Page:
Senior nursing students in professor Sharon Manning Shaffer’s Nursing in Community Health class discussed their research during a poster presentation on Nov. 15, 2019, in Niagara University’s Gallagher Center.
Their posters addressed community health problems such as sleep deprivation, hypertension, video game addiction, the opioid epidemic, poverty and its relation to Type II diabetes, and electronic cigarettes, and provided information about the issues as well as intervention plans and ways to educate patients about healthy choices that can assist with disease and illness prevention.
Courtney Kestenblatt, from Rochester, N.Y., Sara Andrzejewski, from East Concord, N.Y., and Sarah Martin, from Derby, N.Y., addressed the growing issue of e-cigarettes.
“Kids that are doing it don’t have a lot of education on it, they just know that their friends are doing it, so they want to do it, too,” said Andrzejewski.
Their poster detailed the chemicals present in e-cigarettes, the diseases linked to their use, and other potential hazards of using them, such as burns from batteries and poisoning from ingesting the liquid.
“I found it interesting because you don’t know the long-term effects (of smoking e-cigarettes),” said Martin. “When cigarettes came out, everybody was smoking them, and now you find out it leads to cancer. So it’s interesting to see what will happen in the next 10 years.”
Hannah Montie, a student from Niagara Falls, N.Y., researched the opioid epidemic.
“Niagara County sits above the average for the United States and New York,” she said. “I picked this (topic) because it’s big in the area. I work at a hospital and I see a lot of it. It hits close to home because it’s happening all around us.”
Her poster included the story of Dr. Pravin Mehta, a former Niagara Falls doctor who signed tens of thousands of prescriptions over a five-year period, as well as information about how addiction occurs, the effect of opioids on the body, and the interventions available.
Video game addiction was the health issue explored by Daniel McHale of Syracuse, N.Y., and Melissa Prewasnicak of Rochester, N.Y. Both noted that people often consider addiction a substance-based condition, but behaviors like playing video games can be addictive, as well. The vast majority of people who experience video game addiction (97%) are between the ages of 12-17, and those with addiction in their families are more susceptible to the disease. There is also a correlation between depression and anxiety and the use of video games.
“We thought it was important, because people in the community need to be able to identify (video game addiction) as an actual addiction, so we want to change the way people look at addiction,” Prewasnicak explained.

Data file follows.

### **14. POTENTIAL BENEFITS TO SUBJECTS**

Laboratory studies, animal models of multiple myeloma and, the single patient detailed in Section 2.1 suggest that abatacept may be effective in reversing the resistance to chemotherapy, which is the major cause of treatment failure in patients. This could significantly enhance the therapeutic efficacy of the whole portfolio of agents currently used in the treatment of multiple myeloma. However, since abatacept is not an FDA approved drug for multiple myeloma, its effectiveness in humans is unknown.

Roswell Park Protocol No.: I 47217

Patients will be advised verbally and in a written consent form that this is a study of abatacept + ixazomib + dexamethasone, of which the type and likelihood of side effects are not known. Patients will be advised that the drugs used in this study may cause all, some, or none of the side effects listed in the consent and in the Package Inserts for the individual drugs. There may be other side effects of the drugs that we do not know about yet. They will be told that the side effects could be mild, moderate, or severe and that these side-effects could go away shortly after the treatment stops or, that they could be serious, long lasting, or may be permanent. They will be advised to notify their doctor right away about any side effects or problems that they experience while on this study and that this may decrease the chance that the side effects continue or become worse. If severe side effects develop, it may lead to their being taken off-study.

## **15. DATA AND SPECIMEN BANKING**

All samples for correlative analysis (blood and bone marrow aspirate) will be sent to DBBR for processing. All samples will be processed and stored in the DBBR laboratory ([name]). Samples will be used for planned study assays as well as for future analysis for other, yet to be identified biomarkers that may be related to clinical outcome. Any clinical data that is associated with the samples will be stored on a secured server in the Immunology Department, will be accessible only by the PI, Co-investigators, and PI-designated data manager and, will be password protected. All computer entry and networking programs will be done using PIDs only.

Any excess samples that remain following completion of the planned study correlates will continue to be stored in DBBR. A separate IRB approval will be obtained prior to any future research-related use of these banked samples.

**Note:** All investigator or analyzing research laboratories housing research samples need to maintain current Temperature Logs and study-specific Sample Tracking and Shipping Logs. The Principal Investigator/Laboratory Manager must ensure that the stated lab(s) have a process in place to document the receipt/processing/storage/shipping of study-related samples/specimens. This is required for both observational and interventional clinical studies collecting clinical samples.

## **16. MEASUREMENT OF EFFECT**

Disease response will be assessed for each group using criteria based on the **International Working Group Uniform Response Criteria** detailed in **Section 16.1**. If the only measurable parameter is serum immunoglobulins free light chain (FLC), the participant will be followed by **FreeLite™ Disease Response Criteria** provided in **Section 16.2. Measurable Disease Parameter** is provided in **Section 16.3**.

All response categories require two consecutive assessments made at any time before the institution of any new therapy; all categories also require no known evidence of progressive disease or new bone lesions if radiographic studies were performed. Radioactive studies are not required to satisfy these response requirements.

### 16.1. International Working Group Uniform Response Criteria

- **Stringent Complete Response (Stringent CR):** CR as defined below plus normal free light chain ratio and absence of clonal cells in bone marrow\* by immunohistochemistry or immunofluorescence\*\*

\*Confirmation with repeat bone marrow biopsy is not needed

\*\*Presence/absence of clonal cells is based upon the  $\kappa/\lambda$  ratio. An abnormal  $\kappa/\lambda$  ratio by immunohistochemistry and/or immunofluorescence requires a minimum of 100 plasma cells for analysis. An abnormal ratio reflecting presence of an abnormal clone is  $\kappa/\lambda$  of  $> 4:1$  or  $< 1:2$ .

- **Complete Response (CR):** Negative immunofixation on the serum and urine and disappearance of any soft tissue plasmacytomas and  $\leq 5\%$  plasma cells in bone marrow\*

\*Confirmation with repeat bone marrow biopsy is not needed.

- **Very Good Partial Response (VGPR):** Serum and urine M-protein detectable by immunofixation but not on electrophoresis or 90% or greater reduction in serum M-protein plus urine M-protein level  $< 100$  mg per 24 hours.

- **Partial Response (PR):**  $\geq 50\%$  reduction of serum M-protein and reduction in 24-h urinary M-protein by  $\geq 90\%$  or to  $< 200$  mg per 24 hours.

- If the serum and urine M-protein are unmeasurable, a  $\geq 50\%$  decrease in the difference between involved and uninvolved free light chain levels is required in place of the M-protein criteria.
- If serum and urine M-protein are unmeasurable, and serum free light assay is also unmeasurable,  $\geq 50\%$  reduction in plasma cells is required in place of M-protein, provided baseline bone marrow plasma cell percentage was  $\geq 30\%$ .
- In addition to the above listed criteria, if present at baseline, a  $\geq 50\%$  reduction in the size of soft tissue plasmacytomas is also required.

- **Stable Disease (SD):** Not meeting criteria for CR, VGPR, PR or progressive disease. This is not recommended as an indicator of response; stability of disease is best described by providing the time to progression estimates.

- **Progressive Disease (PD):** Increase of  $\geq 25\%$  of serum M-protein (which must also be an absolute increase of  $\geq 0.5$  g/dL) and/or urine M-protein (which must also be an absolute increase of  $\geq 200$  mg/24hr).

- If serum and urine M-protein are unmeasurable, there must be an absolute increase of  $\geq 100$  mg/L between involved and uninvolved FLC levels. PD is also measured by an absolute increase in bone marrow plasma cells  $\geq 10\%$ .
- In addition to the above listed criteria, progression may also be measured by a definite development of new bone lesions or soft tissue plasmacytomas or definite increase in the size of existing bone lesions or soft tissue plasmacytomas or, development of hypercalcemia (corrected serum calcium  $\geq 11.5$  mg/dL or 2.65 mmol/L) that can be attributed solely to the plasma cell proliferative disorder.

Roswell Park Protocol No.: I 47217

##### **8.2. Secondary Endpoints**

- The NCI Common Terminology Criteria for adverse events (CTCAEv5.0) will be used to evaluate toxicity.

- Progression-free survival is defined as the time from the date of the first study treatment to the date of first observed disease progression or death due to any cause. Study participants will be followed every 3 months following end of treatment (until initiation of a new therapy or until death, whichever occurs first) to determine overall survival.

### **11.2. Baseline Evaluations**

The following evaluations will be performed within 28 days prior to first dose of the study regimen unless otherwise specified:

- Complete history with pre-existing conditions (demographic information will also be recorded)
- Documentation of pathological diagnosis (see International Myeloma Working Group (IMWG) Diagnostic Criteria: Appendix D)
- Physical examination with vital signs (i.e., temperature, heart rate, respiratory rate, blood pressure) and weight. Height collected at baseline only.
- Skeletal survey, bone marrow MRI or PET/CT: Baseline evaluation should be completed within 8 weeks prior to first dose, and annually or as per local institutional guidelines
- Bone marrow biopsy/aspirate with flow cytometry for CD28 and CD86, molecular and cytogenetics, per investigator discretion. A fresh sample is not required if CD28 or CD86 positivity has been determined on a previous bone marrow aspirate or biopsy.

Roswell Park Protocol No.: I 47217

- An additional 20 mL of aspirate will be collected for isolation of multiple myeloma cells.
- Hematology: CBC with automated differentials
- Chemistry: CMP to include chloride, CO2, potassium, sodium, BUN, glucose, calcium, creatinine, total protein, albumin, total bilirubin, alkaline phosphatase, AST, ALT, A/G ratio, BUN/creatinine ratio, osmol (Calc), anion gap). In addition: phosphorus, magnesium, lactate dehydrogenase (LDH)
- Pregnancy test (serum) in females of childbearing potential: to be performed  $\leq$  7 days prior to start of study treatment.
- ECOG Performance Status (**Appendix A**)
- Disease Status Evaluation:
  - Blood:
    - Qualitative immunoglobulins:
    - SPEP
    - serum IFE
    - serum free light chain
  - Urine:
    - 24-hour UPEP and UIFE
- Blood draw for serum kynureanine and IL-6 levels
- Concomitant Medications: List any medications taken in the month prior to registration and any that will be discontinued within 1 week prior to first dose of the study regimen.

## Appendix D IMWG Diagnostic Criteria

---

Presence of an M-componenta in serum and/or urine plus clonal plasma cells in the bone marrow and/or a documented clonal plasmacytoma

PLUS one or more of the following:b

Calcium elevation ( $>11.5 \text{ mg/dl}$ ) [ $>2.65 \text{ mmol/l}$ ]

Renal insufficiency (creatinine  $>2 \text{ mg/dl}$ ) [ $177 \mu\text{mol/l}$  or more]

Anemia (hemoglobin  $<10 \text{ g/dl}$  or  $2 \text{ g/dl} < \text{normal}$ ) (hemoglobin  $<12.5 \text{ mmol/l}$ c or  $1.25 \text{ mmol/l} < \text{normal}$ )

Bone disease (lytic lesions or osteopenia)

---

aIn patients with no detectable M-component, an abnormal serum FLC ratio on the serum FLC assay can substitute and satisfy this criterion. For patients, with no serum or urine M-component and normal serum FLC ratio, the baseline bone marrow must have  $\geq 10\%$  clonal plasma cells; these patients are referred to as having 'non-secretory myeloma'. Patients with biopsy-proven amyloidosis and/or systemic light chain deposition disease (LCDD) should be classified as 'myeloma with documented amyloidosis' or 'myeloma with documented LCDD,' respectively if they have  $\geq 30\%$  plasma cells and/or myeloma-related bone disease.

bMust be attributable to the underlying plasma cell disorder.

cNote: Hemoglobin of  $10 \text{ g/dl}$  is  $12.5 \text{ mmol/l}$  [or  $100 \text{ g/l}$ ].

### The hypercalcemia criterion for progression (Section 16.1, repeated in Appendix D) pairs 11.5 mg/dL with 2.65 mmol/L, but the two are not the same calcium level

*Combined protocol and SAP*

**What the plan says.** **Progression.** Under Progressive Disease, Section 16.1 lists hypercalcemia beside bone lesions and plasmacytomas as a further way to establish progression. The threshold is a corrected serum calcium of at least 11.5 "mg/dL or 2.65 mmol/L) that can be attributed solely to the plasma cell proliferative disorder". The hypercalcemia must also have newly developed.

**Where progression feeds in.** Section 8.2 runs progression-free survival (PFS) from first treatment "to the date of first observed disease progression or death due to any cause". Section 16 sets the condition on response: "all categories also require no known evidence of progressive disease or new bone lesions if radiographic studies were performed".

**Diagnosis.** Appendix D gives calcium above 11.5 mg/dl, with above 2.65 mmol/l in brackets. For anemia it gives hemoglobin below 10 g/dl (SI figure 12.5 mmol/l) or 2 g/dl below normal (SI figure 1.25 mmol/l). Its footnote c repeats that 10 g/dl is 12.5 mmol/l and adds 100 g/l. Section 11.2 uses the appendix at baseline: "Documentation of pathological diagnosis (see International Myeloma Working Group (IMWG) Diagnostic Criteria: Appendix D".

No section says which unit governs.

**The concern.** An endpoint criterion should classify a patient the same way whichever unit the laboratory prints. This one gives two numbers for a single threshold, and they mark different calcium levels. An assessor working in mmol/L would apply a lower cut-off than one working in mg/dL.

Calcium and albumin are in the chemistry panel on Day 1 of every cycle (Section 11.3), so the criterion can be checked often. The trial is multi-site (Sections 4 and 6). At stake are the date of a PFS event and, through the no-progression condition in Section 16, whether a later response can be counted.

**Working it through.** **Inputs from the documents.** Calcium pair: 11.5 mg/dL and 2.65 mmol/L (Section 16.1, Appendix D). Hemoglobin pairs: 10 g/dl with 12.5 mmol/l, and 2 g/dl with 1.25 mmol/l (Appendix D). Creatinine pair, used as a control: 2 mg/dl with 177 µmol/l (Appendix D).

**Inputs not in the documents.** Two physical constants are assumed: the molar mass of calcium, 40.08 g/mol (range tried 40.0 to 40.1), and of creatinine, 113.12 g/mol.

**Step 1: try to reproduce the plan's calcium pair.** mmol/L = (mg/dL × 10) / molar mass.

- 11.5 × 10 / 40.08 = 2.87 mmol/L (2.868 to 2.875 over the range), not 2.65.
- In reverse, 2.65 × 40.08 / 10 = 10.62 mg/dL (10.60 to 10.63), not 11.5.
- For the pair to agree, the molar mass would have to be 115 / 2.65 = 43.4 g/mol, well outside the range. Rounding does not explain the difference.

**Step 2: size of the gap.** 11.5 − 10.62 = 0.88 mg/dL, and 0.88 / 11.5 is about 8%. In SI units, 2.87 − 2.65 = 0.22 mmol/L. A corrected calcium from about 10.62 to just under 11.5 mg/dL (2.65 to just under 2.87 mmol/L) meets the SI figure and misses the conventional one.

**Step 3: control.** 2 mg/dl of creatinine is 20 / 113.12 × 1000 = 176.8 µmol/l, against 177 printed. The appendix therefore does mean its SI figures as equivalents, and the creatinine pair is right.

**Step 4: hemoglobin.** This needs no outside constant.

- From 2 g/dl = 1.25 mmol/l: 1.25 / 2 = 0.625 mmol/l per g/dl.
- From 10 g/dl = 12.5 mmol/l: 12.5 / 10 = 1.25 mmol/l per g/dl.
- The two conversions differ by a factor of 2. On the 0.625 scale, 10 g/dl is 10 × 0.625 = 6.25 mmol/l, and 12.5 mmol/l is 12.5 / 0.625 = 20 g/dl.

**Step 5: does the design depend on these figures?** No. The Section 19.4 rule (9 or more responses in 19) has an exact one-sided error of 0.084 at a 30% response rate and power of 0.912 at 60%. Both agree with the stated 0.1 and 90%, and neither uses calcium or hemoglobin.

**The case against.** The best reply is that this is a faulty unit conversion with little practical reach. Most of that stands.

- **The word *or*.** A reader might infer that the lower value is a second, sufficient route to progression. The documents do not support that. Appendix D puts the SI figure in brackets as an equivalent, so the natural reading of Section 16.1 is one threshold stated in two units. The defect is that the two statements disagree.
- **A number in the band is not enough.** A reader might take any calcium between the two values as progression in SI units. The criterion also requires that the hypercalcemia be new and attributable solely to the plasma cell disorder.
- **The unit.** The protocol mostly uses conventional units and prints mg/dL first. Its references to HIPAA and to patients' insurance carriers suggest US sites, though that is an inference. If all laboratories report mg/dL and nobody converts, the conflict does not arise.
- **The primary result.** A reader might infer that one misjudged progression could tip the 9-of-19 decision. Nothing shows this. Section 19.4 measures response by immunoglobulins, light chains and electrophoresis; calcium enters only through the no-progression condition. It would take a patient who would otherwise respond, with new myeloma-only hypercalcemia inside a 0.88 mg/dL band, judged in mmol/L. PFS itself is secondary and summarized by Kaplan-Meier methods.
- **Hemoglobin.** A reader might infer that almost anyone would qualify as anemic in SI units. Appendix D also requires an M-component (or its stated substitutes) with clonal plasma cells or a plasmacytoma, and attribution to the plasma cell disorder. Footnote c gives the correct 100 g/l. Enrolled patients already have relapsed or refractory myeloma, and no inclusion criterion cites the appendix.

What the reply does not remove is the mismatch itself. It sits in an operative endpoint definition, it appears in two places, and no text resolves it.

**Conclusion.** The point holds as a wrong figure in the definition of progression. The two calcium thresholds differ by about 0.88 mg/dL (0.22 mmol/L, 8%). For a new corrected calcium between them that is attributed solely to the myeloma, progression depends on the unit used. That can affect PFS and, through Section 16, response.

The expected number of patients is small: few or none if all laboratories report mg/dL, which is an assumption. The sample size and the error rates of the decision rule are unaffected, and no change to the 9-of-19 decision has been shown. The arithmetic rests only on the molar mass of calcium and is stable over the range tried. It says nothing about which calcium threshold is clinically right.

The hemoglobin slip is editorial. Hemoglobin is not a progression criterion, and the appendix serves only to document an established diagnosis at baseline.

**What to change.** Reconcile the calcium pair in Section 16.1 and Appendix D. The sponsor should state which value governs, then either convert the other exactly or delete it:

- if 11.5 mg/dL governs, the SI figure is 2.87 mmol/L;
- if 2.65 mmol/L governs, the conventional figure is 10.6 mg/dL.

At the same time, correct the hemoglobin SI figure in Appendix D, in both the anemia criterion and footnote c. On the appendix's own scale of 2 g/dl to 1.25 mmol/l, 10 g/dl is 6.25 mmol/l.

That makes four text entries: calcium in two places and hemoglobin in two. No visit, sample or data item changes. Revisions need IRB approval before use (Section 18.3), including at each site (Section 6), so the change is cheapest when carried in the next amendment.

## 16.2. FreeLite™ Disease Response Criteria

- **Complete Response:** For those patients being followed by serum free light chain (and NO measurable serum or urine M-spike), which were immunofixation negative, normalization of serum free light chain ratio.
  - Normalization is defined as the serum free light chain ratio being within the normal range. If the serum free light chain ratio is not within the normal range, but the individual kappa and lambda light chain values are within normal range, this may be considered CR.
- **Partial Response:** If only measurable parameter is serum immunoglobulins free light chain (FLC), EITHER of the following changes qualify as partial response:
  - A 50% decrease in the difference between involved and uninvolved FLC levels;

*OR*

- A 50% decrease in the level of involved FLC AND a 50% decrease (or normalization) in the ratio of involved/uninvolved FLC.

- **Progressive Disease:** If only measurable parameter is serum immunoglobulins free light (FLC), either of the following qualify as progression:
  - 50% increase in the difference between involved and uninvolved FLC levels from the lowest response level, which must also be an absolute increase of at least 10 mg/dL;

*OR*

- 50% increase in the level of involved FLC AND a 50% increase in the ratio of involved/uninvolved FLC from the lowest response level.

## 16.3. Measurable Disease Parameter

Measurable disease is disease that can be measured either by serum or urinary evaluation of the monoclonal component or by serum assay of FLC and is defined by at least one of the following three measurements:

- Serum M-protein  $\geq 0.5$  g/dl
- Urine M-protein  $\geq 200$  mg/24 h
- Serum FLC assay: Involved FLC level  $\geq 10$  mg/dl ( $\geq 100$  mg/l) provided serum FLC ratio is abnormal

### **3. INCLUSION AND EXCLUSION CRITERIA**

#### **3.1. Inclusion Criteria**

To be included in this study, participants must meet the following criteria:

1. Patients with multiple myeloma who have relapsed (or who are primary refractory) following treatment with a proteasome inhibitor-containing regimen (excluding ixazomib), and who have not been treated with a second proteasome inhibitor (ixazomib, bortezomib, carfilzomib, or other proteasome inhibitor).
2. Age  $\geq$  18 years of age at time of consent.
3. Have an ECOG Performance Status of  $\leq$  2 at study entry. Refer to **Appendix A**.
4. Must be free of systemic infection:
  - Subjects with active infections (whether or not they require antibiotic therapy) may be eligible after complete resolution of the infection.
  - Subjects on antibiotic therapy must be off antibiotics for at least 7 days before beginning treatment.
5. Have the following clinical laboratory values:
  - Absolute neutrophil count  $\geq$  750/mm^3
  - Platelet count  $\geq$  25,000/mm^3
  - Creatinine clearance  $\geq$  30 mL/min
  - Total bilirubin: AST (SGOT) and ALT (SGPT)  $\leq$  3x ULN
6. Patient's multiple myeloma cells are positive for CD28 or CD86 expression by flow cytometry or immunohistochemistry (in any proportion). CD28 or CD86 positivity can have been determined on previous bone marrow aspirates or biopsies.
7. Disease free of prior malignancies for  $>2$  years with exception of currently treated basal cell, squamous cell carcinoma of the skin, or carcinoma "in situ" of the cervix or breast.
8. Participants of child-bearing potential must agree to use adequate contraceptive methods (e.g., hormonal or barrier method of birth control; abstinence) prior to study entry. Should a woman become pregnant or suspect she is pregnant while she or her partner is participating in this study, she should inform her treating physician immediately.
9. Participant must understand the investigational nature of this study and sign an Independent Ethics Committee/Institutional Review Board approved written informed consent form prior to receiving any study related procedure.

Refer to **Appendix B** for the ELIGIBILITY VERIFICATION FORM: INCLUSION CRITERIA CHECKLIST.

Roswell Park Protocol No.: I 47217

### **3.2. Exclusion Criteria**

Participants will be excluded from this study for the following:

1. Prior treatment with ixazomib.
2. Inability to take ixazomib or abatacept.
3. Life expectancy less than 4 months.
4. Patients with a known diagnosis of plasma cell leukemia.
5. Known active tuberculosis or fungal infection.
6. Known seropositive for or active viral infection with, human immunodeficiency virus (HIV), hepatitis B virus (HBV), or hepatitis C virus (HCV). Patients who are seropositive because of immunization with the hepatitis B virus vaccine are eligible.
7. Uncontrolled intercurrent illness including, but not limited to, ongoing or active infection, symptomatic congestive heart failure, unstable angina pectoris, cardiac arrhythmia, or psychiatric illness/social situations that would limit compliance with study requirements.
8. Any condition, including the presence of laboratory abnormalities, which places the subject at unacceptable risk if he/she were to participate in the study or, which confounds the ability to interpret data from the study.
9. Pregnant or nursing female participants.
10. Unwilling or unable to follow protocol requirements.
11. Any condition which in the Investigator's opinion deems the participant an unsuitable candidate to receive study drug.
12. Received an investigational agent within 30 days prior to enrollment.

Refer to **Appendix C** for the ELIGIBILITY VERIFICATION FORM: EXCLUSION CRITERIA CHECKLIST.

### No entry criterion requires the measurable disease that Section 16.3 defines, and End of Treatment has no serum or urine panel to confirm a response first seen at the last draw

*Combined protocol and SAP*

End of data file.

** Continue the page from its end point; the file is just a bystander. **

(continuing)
McHale came up with the idea while researching ADHD for one of his psychology classes. Noticing that people with that condition often have an addiction to video games, he looked to the Diagnostic and Statistical Manual of Mental Disorders, and was surprised to discover that the condition was not addressed in the book. The two students are hoping that video game addiction will be included in future editions so that it can be considered a disorder and research can be done to find ways to successfully treat it.
Type II diabetes is often more prevalent in areas experiencing poverty, so James Gorman of Rochester, N.Y., and Chloe Hirschfelt of Amherst, N.Y, looked at ways to educate these communities about healthy food and how to prepare it. Hirschfelt noted that people tend to believe that fast food is less expensive than more nutritious options, so offering seminars in places where they can reach the most people, such as churches and schools, would help to teach them both the affordability and the benefits of healthy eating. She also said that opportunities for families of diabetics to come together and share their experiences would be helpful, as well.
Gorman said that he found the topic interesting because the condition “is very, very easily preventable” through diet. “The American Dietetics Association found that vegetarians have lower rates of Type II diabetes than nonvegetarians, so I think incorporating more plant-based meals into your diet can definitely help keep blood sugar down.”
“It’s what we’ve seen in the community, so it makes sense to talk about it,” Hirschfelt added. “It pertains to all communities. Nationwide, there’s more children being diagnosed with Type II diabetes, but if we start early, maybe we can eliminate Type II or make it (more) manageable.”